PEOPLE have lost faith in parliamentary democracy because it’s not working as it should be and it’s not keeping the government and bureaucracy accountable, says former Prime Minster and senior statesman Sir Rabbie Namaliu.
I see our democracy, our parliamentary system, as being at the crossroads. The next election will be more critical than any since Independence. I say that because the people of Papua New Guinea, as I read them, have basically lost faith and trust in key aspects of democracy.
Sir Rabbie, who served more than 40 years in various capacities as a senior civil servant and public offices, including a 15-year term as a MP, said the total lack of parliamentary accountability “troubles our people greatly’’.
He was speaking at a fund raising dinner in Port Moresby for the Social Democratic Party headed by NCD Governor Powes Parkop.
Sir Rabbie, who recently announced his retirement from public life including politics, told diners that Mr Parkop was a leader of high standing and integrity and was a “breath of fresh air, not only in the NCD but on the national political stage’’.
“He is one of a number of young leaders who have the capacity to provide our nation with a vision and with good, dynamic and honest leadership,’’ Sir Rabbie, who was a principal adviser to Sir Michael Somare in the 1970s, said.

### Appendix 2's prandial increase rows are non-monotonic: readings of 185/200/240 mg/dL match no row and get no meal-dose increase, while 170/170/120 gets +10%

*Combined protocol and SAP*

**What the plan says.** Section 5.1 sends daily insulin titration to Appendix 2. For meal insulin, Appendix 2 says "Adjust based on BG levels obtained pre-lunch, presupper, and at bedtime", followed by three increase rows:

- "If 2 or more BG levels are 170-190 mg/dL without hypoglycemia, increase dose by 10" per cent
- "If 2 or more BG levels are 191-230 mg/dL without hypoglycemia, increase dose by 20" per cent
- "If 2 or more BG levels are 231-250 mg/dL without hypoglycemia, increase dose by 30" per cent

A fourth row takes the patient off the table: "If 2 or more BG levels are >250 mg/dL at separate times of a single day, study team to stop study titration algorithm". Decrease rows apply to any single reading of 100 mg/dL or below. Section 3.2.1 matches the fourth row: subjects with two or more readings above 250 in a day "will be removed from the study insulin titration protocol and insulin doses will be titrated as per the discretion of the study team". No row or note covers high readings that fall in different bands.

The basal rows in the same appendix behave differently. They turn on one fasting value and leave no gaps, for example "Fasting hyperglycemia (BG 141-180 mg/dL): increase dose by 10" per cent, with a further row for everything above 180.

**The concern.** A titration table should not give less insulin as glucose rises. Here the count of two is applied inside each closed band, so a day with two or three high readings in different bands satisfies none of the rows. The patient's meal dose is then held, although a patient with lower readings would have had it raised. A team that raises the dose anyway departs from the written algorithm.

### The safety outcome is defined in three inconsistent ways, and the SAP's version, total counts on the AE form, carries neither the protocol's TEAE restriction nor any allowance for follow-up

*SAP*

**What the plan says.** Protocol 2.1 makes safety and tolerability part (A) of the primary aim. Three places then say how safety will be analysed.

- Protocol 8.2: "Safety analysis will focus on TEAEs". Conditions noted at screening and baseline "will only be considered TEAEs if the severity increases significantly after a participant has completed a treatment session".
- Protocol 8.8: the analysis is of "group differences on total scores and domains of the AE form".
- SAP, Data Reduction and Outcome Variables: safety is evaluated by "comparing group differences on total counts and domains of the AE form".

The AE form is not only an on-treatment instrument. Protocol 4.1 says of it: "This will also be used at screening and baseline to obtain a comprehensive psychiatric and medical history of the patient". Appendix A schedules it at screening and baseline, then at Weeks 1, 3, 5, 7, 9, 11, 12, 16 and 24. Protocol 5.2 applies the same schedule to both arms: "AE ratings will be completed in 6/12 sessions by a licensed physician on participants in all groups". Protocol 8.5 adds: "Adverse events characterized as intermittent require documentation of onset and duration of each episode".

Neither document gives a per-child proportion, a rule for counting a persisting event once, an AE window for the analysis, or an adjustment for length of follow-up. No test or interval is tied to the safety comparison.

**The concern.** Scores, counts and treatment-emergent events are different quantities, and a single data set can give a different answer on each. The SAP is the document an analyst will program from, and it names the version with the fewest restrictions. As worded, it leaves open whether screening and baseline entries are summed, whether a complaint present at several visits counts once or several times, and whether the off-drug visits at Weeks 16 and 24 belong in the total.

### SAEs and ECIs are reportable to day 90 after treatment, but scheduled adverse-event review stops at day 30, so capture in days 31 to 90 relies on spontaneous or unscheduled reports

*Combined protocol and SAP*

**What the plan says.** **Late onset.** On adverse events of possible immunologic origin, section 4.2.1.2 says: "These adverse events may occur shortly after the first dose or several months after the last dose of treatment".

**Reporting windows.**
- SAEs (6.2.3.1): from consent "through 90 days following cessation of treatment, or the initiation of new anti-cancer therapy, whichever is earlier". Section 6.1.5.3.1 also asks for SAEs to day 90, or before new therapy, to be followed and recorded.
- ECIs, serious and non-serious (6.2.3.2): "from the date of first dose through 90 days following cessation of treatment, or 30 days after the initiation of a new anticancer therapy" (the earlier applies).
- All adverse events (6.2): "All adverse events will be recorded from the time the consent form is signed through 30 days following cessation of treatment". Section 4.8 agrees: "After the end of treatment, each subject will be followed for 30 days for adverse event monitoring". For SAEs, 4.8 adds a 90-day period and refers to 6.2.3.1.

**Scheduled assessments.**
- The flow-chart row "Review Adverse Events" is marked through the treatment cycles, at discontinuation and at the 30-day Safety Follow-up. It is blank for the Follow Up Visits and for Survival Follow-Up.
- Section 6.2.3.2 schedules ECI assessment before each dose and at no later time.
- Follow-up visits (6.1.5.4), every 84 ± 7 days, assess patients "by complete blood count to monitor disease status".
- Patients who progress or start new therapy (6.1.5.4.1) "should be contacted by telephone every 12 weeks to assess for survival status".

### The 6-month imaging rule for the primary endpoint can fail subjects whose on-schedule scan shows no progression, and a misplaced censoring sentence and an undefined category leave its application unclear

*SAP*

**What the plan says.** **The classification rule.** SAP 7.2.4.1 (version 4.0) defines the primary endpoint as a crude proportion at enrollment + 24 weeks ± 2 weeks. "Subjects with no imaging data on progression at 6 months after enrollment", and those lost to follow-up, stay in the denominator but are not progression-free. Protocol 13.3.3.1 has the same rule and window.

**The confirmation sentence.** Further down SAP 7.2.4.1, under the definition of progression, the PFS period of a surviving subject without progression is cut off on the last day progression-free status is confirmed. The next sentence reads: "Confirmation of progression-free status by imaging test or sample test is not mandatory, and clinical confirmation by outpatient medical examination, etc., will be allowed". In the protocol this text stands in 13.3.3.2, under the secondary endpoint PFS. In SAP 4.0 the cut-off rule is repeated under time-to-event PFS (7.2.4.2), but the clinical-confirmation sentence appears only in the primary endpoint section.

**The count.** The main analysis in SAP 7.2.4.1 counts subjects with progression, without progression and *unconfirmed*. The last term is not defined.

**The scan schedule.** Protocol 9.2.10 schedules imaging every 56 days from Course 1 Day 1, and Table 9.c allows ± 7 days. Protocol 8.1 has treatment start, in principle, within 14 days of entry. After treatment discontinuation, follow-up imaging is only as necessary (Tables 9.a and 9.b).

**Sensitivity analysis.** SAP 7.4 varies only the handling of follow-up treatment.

The National Parliament is not working as it should and as the Constitution intended. It is not meeting as frequently as it must do and when it meets, sittings are cut short for short term political advantage. The role of the Opposition has been diminished through a lack of proper resources and infrequent meetings of Parliament.
Sir Rabbie said Parliament was no longer in a position to keep the executive government and the bureaucracy accountable.
I sense that the total lack of parliamentary accountability troubles our people greatly. What troubles them even more is the perception that leaders are abusing their office for personal benefit and at times, political party benefit. And they do so because they are not held accountable through the parliamentary process.
They are even more troubled when they see evidence that public servants are abusing their positions not only for personal gain but at the expense of providing basic and essential services to the people, such as medicines and health services.
The nation must have parties with strong and good leaders and with enthusiastic and committed members. . . . and political parties who actually stand for something substantial, and not just getting their hands on political funds and the privileges of office!
It had been said that the declaration that parts of the laws on the integrity of political parties was unconstitutional was a setback for the party system.
But the nation could develop the political system and the role of political parties without breaching the freedoms and liberties guaranteed by the Constitution, Sir Rabbie said.
* Spotted in the Post Courier